look­ing up

Australian Geographic - - Geo buzz - with Glenn Dawes

Naked eye

With the Milky Way low in the evening sky, the far south­ern sky is quite bar­ren, but two stars, both as­so­ci­ated with wa­ter, shine brightly. Ach­ernar is in Eri­danus the River. Fo­ma­l­haut is the bright­est star of Pis­cis Aus­tri­nus, Latin for ‘south­ern fish’.


The colours of stars are ev­i­dent in the V-shaped Hyades open clus­ter, the face of Taurus the Bull. The gi­ant orange Alde­baran makes a bril­liant bovine ‘eye’, with the re­main­ing dozen or so bright mem­bers be­ing mostly blue amid a scat­ter­ing of yel­low ones.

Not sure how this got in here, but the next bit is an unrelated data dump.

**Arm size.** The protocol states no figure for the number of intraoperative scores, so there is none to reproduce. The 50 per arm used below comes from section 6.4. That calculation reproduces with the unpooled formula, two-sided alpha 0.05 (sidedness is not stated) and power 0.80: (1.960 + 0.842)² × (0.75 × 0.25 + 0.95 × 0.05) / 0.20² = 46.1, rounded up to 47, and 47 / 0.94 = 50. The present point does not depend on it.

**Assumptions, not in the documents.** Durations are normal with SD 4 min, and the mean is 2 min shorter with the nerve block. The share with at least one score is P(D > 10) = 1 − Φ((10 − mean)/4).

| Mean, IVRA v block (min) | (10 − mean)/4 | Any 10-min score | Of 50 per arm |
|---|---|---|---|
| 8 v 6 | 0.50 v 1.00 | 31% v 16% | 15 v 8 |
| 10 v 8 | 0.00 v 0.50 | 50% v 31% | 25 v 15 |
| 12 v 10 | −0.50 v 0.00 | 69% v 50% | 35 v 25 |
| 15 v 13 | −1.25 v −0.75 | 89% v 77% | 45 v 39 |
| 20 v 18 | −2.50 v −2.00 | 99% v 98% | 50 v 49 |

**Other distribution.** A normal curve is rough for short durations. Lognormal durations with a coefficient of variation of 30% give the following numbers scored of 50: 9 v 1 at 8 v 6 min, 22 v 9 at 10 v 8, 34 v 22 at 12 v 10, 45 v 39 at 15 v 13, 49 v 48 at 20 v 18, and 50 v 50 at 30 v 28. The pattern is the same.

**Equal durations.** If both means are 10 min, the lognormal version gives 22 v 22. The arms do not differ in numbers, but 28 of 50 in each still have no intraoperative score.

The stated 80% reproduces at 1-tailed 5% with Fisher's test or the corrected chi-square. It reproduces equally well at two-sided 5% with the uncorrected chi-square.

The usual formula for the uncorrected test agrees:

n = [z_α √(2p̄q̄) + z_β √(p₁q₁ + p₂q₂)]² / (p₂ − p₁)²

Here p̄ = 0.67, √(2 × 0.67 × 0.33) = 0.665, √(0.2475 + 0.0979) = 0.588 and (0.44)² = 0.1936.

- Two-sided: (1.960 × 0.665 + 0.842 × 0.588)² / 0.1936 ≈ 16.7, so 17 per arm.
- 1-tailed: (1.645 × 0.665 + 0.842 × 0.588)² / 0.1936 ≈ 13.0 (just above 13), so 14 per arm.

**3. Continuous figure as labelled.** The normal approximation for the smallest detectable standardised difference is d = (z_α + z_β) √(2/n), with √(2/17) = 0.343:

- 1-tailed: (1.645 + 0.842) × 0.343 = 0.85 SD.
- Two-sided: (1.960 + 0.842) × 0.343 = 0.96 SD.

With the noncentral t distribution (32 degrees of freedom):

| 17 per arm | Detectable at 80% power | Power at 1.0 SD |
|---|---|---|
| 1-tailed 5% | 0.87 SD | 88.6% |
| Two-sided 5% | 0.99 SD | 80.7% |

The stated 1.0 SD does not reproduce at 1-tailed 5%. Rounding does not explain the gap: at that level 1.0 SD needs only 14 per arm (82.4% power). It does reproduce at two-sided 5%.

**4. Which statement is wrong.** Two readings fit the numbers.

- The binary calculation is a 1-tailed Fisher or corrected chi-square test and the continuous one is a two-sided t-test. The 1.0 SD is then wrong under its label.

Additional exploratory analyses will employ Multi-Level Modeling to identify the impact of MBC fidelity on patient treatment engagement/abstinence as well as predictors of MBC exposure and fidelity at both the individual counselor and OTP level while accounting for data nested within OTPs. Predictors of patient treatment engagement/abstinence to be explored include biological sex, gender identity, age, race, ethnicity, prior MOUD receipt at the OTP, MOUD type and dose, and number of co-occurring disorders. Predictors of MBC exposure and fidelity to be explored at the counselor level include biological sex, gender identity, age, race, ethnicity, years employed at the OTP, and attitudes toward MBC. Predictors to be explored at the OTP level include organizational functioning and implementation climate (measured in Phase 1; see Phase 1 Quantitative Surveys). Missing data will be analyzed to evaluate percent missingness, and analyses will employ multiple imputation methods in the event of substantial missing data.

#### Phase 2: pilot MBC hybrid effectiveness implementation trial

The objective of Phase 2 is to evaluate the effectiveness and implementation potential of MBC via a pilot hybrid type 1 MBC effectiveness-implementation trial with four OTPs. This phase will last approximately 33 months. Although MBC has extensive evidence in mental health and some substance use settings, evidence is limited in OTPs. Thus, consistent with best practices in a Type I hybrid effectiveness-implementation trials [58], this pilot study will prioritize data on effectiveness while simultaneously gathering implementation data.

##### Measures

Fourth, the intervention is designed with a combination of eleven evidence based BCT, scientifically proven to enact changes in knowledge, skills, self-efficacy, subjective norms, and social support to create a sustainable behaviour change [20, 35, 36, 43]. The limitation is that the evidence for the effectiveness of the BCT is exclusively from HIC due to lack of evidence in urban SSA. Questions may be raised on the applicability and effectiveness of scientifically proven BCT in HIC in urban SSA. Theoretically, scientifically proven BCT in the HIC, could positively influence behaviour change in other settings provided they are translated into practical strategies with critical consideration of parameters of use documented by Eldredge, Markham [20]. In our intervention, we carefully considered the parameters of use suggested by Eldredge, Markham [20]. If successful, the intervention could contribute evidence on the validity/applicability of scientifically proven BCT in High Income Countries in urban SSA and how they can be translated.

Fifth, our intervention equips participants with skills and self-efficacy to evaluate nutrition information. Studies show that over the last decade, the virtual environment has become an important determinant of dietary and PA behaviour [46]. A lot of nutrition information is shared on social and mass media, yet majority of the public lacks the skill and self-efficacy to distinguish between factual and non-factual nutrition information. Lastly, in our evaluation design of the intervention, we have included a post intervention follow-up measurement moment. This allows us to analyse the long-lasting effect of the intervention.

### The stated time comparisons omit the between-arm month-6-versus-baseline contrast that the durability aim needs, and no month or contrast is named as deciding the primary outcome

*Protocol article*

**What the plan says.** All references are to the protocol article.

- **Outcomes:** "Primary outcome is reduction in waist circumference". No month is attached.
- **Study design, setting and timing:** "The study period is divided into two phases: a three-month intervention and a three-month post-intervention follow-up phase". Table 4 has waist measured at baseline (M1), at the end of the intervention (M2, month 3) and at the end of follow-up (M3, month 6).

Small tele­scope

Mer­cury has emerged from be­hind the Sun into the evening twi­light. Watch its chang­ing disc as it heads to­wards Earth, grow­ing from 5.1 arc­sec­onds (”) and full-Moon shape in early Novem­ber to a thin cres­cent, 8.7” in di­am­e­ter, a month later.

Glenn Dawes is a co-au­thor of the year­book As­tron­omy 2017 Aus­tralia (Quasar Pub­lish­ing).

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